Navio will consume less than 100mA, so 1.5A should be enough to power both Raspberry Pi and Navio
If you’re going to use it in a regular car, then you could use a car USB adapter to provide power to the RPi+Navio and not worry about the battery.
Thank @Igor and @Mikhail.
I’ll email you to get more information about ordering Navio boards.
Have a nice weekend!
Hi Igor and Mikhail,
I have one more question here. The velocity of my car may have an affect on post-processing results. Have you evaluated this?
Using post-processing, we have no limitation of distance between the base and the rover, don’t we?
Unfortunately, baseline limitation for L1-only systems is applicable both to RTK and post-processing. Different sources specify different baseline lengths acceptable for L1: some say it’s 10km, some say it’s 20km and even 30km.
Hi Mikhail, i did exactly 8 steps that you mentioned above but the result is very, very bad. The accuracy is up to kilometers. If you can make a more clearly tutorial that show me how to use rtkpost with 2 navio raws, that would be great
Otter, could you please describe your setup?
I used 2 Navio raw boards. The distance between them is 3m. One raw board is fixed and used as a base, the other is the rover moving in 1m. Both of them are configured as Single Mode to export to log files. Here’s 2 log files of them and the configure file that I used to run rtkpost.exe. It also included .pos files after post processing.
Could you show me what’s wrong with this configuration? Did I process correct steps?
Thank you so much.
Otter, I’ve checked the files and here are a few notes:
- Base station position (Options -> Positions -> Base station) is specified incorrectly, it’s set as 90, 0, -63333. If base position is not known it should be set as “Average”.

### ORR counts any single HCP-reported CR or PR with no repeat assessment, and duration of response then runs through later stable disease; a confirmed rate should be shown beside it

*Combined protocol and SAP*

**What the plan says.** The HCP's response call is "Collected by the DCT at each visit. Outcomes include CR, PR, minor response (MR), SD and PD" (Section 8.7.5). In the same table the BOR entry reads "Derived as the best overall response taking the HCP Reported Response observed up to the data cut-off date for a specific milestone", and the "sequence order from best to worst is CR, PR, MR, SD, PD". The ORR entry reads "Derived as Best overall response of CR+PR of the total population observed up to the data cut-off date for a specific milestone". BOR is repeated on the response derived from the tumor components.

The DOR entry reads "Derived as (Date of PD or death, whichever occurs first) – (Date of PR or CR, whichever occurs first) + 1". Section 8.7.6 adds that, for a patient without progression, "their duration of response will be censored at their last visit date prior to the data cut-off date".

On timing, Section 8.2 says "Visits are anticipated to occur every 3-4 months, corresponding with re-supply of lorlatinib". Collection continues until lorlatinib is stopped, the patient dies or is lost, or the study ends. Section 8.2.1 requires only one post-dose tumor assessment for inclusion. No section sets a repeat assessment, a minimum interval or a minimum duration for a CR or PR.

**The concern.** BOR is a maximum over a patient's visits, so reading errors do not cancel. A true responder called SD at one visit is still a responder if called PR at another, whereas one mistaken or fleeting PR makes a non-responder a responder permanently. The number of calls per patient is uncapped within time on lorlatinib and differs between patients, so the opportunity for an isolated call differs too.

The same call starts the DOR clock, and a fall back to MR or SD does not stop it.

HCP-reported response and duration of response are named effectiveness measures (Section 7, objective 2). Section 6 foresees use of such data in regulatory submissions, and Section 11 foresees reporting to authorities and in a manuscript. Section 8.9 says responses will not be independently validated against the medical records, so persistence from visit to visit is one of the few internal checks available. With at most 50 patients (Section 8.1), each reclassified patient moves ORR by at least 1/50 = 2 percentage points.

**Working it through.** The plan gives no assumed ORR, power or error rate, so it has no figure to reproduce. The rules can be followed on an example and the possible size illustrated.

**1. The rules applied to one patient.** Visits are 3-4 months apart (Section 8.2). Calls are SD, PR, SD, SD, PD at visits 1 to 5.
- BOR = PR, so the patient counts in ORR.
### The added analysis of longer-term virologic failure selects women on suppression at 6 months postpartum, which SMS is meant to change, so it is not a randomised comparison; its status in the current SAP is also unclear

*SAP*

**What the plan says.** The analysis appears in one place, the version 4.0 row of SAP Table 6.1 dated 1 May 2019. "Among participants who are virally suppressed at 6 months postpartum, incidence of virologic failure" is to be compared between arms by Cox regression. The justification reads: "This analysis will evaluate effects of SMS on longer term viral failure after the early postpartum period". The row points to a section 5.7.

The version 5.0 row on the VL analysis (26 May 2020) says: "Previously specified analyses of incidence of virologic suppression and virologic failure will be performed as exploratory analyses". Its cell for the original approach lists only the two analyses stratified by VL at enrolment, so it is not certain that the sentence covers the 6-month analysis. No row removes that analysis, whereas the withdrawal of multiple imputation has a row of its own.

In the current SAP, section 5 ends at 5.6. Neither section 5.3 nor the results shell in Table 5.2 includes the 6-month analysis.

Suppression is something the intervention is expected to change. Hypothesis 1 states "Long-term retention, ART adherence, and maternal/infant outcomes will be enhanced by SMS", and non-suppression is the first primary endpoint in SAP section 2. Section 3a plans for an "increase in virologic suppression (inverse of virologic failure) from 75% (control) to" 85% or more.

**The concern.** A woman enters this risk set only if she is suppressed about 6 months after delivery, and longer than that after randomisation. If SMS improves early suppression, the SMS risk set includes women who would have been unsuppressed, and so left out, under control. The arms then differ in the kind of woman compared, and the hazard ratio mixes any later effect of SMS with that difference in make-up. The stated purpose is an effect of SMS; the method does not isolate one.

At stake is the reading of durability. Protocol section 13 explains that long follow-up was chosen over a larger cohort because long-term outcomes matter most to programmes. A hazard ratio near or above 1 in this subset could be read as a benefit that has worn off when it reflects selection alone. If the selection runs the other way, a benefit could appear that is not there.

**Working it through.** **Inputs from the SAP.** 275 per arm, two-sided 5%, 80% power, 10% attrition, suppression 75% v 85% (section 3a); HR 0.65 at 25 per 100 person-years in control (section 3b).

- Did you intentionally set “Fix and hold” for integer ambiguity resolution (Options -> Setting2)? The default should be “Continuous”.
- Observations don’t look so good, signal loss is too frequent. What antennas are you using? How were they located?
I just set up both base and rover to run at Single mode and done postprocessing. But the result is so bad. Here is my conf files and ublox logged file. base_rover_single_for_postprocessing.
Can you give me some advise about my case? If possible, please give me your .conf file and your example logged file that you used for postprocessing or realtime RTK. I am using TW2010 antenna. 10-11 satellites had been seen with 5-7 satellites being valid.
I’ll the check your files soon.
My first guess is that the antenna is in noisy environment or something is wrong with ephemeris.
Check that you have correct ephemeris - option “broadcast” for ephemeris and rxm-sfrb should be logged.
Or you could try with “precise” ephemeris downloaded from the internet.
I would recommend Tallysman’s TW2410 over the TW2010. The TW2010 uses a single feed patch whereas the TW2410 uses a dual feed patch. THe TW2410 will have a much tighter Phase Centre Variation than the TW2010, a lower axial ratio, and much better phase linearity.
precise ephemeris is any .sp3 file downloaded from internet while broadcast just comes from the reach device when you are using it? Am I understanding it correctly?
@bakalolo basically, yes. Keep in mind that sp3 file has to cover the date&time of the log.